How to Fix the New York Times
I’m a big fan of the New York Times web site, and the company in general. So when, the chairman, Chairman Arthur Sulzberger Jr., announced that they are seriously considering a paid model online again, I took it personally. It will surely end just as badly as last time they tried it.
Taking a page from Rupert Murdoch’s playbook will do more harm than good. What they need to do is fix their business in three areas: web product development, online ad revenues and print ad revenues.
And I’m going to tell them how…
Web Product Development
I’ve written before about how traditional media companies can improve their web development process. The New York Times is a prime example of how things can go badly wrong.
They have the best columnists, awesome technology and an incredibly strong brand, but still can not seem to make it all work together. They need to fix their development process before they can start making serious money online. No revenue model, free or paid, can fix a flawed product.
On Thursday, I will discuss three problem areas on NYTimes.com specifically: Reference Search (probably the greatest waste of fantastic technology I’ve ever seen), Social Network Integration and Home Page management. Each one demonstrates serious flaws in how they develop online.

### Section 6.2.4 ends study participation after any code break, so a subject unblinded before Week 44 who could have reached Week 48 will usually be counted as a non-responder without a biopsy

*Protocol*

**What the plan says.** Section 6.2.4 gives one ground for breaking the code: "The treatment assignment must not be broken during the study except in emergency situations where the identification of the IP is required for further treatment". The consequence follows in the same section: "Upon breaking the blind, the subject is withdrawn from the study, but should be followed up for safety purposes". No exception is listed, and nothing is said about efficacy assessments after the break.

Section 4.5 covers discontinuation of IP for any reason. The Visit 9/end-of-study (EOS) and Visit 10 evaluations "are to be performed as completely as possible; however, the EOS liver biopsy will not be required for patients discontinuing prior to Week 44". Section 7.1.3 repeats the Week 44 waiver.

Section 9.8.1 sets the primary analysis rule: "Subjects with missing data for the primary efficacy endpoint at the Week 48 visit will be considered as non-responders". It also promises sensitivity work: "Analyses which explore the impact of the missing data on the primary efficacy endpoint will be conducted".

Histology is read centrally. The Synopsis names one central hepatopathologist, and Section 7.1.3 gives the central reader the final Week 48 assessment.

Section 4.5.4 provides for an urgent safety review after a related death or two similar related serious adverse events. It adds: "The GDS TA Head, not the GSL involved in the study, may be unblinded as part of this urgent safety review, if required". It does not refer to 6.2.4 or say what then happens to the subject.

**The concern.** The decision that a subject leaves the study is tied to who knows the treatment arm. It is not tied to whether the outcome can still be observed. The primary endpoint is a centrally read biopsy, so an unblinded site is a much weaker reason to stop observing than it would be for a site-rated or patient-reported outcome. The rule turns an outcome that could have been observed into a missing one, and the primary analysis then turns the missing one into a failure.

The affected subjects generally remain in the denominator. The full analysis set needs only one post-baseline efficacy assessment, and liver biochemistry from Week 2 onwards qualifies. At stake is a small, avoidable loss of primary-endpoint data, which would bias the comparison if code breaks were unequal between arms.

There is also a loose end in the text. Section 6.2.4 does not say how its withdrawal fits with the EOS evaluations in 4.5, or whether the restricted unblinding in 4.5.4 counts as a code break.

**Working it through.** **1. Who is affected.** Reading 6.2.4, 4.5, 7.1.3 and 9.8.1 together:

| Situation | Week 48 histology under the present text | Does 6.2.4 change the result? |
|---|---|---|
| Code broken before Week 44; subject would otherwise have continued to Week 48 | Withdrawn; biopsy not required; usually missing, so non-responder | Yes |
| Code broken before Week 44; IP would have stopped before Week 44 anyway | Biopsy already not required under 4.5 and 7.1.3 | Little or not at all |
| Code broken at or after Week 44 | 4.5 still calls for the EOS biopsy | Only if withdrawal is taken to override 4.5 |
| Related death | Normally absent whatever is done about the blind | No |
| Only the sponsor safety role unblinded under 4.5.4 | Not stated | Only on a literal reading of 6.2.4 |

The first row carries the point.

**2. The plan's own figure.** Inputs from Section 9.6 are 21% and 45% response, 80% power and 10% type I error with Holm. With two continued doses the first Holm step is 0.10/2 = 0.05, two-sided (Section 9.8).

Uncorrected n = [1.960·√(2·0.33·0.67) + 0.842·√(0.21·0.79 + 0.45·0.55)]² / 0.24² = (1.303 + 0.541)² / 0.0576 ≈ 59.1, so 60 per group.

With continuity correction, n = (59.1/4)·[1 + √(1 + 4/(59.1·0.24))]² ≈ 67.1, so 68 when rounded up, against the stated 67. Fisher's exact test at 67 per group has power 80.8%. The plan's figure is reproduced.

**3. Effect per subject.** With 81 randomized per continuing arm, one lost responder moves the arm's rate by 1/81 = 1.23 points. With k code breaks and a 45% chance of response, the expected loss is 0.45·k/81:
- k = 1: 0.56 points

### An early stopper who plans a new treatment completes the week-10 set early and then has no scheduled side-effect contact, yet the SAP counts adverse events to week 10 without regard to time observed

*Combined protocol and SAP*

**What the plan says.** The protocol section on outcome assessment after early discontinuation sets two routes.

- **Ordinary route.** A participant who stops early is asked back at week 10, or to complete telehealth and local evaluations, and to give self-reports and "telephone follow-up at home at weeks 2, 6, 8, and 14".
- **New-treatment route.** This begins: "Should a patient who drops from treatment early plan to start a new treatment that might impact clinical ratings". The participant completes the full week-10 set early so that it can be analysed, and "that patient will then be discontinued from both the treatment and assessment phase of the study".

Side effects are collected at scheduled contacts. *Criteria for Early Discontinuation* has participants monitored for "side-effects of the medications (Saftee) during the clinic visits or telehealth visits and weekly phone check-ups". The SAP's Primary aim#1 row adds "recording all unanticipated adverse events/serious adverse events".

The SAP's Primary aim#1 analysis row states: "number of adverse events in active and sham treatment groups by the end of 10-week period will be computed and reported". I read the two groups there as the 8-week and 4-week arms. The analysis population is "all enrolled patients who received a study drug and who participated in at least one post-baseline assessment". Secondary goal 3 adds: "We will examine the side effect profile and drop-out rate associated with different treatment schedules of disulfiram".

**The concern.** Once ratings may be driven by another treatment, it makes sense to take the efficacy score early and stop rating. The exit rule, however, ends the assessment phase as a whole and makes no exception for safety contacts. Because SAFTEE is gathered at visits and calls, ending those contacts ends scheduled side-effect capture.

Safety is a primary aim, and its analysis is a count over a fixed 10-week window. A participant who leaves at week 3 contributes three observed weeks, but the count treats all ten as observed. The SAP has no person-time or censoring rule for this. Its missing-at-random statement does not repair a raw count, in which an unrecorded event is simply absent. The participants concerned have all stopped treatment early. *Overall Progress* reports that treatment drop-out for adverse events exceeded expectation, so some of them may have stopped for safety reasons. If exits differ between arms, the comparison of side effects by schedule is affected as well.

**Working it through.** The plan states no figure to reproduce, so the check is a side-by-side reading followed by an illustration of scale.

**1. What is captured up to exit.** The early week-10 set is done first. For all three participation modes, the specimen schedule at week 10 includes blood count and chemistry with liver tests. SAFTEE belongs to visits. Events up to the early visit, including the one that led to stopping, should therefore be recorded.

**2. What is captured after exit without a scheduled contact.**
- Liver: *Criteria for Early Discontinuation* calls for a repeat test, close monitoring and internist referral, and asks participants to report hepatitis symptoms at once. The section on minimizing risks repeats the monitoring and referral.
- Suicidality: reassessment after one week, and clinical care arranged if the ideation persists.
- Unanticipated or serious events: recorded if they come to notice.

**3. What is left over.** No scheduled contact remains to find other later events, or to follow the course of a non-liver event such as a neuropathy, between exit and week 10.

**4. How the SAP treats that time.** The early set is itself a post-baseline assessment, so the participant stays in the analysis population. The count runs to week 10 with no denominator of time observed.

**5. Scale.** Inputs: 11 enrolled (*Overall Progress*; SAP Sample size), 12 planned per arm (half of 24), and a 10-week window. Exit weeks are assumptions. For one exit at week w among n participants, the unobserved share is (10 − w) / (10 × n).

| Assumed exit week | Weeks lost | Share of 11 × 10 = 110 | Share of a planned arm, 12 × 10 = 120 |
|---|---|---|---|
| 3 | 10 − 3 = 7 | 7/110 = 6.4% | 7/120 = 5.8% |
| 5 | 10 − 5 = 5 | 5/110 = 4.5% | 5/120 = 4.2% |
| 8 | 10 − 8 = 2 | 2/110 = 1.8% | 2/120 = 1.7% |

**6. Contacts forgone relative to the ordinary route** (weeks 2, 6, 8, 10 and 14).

While fixing these areas won’t immediately make NYTimes.com profitable, changing the process that led to them will put them on the road to greater success.
Online Ad Revenues
My print experience has mostly been in magazines, so that’s what I’ve written about in the past. However, online newspapers have many of the same problems that online magazines do and much of my advice for magazines online will work for the New York Times as well.
Here are four strategies that can put NYTimes.com on the road to profitability.
Inventory Management: In print media you sell space. In electronic media you manage inventory. The distinction is critical if you are to make money online.
It really doesn’t matter if you can sell a lot of ads on the home page, what really matters is how much revenue the premium areas of your site can drive to the fringe areas. Just like a TV station, your best margins come from your cheapest space.
Paul Krugman, David Brooks, Maureen Dowd and Tom Friedman are loss leaders. You won’t make money from them. If you can’t get them to drive revenues elsewhere on the site you will never be profitable.
All prime and no fringe is a formula for bankruptcy.
Packaging: The best way to manage inventory is through effective packaging. Premium areas will always sell; the rest of the space needs to make campaigns efficient or it won’t sell at all.
Some basic packages, such as Run On Site (what old media types call rotators) and thematic channels can help, but it probably won’t be enough for the NYTimes.com. Different areas of the site will need to use different metrics and creative packages will need to be custom designed for large advertisers.
They key here is not pricing space, but pricing campaigns. To do that, you need to design ad packaging with enough flexibility so that advertisers can get the premium space they want while also getting the efficiency they need.